The impeachment process now underway against President Trump comes 21 years to the month after the last presidential impeachment, when the House approved two articles against then-President Bill Clinton.
And there are many parallels in the two procedures.
Some are on the surface; others deeper. There are 55 lawmakers in the House now who voted on the Clinton impeachment in 1998. Republican Lindsey Graham of South Carolina, who has since moved on to the Senate, is one of President Trump's most vocal defenders. He was one of the House managers who argued for convicting Clinton in his Senate trial, saying that "high crimes doesn't even have to be a crime. It's just when you start using your office and you're acting in a way that hurts people."
And the current House Judiciary Committee chairman, Democrat Jerry Nadler of New York, who favors impeaching Trump, argued against impeaching Clinton. He said then, "We're lowering the standard of impeachment. What the president has done is not a great and dangerous offense to the safety of the republic in the words of George Mason. It is not an impeachable offense under the meaning of the Constitution."
The day Clinton was impeached, Dec. 19, was a dramatic one. Not only did the House vote to impeach Clinton, but the Republican who was expected to become the next House speaker, Rep. Bob Livingston of Louisiana, surprised everyone by announcing he was stepping down, after conceding he too had had extramarital affairs.
Ray LaHood, a Republican congressman from Illinois who presided over the House during the Clinton impeachment votes, was as shocked as everyone else when Livingston made his announcement. "The air came out of the House," LaHood told NPR.
He said he was immediately approached on the House floor by then-Rep. Mel Watt, D-N.C., who asked LaHood to consider becoming speaker himself.
"And I said, 'Mel, that's simply not going to happen politically,'" LaHood recalls. "That would never happen during this period."
LaHood calls impeachment "probably the most acrimonious political activity that the House can engage in." He says then-Speaker Newt Gingrich had decided early on after the 1994 election to impeach Clinton, and he thinks current House Speaker Nancy Pelosi made a similar call.
Gingrich "was intent on impeaching President Clinton," LaHood says. "And I believe that the decision to impeach, and to have articles of impeachment against President Trump, is a political decision made by Speaker Pelosi."
LaHood says it's "a political dynamic and a political decision made by two different speakers for two different presidents."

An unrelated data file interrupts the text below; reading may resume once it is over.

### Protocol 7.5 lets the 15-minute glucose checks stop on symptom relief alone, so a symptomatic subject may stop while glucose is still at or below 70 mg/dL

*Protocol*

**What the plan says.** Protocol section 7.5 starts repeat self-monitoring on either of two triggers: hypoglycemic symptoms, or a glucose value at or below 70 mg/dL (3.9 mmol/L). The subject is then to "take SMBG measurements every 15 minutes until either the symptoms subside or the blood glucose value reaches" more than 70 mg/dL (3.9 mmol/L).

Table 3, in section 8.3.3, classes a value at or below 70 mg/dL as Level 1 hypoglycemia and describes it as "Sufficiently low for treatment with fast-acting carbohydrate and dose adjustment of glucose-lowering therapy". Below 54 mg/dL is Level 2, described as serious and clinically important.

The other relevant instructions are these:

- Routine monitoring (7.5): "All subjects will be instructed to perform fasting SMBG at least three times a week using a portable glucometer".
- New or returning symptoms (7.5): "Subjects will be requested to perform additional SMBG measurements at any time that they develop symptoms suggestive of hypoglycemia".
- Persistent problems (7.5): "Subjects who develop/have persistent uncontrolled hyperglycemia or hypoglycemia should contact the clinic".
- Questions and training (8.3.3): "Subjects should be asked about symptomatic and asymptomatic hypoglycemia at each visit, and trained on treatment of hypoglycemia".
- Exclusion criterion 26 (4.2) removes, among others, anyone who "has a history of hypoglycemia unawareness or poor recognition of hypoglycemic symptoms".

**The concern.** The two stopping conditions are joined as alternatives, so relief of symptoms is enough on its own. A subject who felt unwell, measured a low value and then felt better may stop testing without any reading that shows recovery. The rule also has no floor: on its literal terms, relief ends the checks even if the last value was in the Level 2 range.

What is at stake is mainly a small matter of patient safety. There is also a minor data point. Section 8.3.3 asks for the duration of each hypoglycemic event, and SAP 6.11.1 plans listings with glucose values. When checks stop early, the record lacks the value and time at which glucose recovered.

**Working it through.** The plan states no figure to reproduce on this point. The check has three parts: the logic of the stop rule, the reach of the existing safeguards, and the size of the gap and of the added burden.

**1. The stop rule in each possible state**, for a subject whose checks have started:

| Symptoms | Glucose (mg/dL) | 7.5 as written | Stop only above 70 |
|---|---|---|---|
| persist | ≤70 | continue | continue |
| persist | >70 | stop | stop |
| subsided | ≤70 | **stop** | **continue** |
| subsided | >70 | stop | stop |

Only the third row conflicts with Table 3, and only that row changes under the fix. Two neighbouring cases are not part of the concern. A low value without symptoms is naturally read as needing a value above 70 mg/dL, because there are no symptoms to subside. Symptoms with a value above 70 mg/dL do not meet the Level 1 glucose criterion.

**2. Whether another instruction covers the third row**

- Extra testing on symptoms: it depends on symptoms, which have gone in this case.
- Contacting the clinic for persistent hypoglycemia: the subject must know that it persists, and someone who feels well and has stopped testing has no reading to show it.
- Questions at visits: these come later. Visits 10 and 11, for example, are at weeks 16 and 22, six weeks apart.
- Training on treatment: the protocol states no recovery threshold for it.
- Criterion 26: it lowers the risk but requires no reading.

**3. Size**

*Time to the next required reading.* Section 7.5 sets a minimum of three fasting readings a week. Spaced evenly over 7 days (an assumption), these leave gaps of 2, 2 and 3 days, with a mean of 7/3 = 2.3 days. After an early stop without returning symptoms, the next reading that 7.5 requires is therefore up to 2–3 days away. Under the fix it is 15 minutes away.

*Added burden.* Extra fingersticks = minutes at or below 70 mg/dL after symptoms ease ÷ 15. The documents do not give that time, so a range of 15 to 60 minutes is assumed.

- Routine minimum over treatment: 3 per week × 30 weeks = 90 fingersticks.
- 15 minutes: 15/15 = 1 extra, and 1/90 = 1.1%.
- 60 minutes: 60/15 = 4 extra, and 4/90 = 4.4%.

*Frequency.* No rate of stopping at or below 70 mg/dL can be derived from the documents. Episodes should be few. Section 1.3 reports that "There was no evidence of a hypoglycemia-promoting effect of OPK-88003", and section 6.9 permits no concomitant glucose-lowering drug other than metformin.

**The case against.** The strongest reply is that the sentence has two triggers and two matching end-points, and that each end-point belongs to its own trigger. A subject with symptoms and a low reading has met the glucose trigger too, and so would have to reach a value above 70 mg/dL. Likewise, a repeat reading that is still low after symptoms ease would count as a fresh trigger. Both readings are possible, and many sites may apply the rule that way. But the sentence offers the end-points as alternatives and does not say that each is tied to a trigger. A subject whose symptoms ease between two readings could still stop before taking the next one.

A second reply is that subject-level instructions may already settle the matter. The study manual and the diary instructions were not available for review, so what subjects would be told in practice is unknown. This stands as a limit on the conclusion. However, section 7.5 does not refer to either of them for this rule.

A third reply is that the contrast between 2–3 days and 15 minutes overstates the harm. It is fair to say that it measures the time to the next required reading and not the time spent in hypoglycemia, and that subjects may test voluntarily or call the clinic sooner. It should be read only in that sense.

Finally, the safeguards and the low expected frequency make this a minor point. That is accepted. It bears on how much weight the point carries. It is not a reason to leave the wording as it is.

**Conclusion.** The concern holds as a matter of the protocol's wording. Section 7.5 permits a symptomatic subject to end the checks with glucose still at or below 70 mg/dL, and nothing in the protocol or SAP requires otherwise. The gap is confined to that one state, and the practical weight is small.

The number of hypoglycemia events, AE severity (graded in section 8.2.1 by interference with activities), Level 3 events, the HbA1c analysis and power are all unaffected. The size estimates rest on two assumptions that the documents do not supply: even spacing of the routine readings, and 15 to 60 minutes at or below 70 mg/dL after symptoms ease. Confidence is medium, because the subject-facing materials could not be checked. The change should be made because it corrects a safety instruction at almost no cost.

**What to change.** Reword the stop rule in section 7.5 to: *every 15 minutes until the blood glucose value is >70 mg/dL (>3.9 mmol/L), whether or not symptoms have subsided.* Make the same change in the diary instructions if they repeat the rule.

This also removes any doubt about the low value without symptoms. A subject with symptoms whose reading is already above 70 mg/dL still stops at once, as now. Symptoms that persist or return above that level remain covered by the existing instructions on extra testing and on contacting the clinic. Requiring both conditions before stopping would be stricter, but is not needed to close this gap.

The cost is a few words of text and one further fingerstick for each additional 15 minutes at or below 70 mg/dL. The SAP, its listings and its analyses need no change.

Pelosi, in the current impeachment inquiry, has insisted that Democrats are following facts, not politics. She held back from pursuing impeachment for months but formally launched the inquiry after a whistleblower complaint about Trump's July 25 call with Ukraine.
While it's clearly two different presidents, there are some similarities in their conduct says Russell Riley, co-chair of the Presidential Oral History Program at the University of Virginia's Miller Center.
Riley says both Clinton and Trump survived earlier incidents of questionable conduct only to repeat that behavior. In Clinton's case there were accusations of infidelity that arose during his 1992 campaign. "And notwithstanding that," Riley says, "in a moment of weakness, he engages in inappropriate behavior with a White House employee."
For Trump, it was foreign influence, and allegations of contact between his 2016 campaign and Russia, and then the consequential phone call with the Ukrainian President Volodymyr Zelenskiy.
"Having weathered lots and lots of of criticism in investigations about foreign influence," Riley says, "when that seems to be clear, [Trump] finds himself on the evidence of this telephone call doing exactly that which he'd been accused of earlier."
Riley finds another similarity between the two cases.
There was physical evidence connecting Clinton with Monica Lewinsky, the infamous blue dress Lewinsky kept that had Clinton's DNA on it. Riley says the summary transcript of Trump's call to Zelenskiy is "the modern day equivalent of the blue dress." But, he says, "None of us can agree on what exactly it means, in my judgment."
Trump has also adopted a Clinton tactic for dealing with impeachment, by remaining before the public and in claiming not to be distracted by impeachment.
"Clinton wanted the American people to see that he was tending to their business," Riley says.
"He felt that the best defense against everything was going on behind the scenes with the Kenneth Starr investigation of what was going on Capitol Hill was that the American people would stand by him if they saw that he was tending to their business."
Trump, too, has kept before the public eye, this week attending NATO meetings in London and holding public bill-signing sessions.
But Riley is skeptical that Trump can sustain this over time. "President Trump seems to be so easily distracted by his critics that it's not clear to me that he's going to have the discipline to stick with this over the long haul," he says.
After two days of debate in December, the House approved two articles of impeachment against President Clinton, for perjury and obstruction of justice. The next month the Senate trial began.
Former Democratic Sen. Dale Bumpers of Arkansas delivered the final argument in defense of Clinton, in language that sounds familiar to another who has been following the Trump proceedings.
"We're here because of a five-year relentless, unending investigation of the president," Bumpers said. "Hundreds of FBI agents fanning across the nation, examining in detail the microscopic lives of people. Maybe the most intense investigation not only of a president but anybody, ever."
The Senate failed to convict Clinton on either article of impeachment, and no members of the president's party voted against him. That may well turn out to be another parallel between then and now.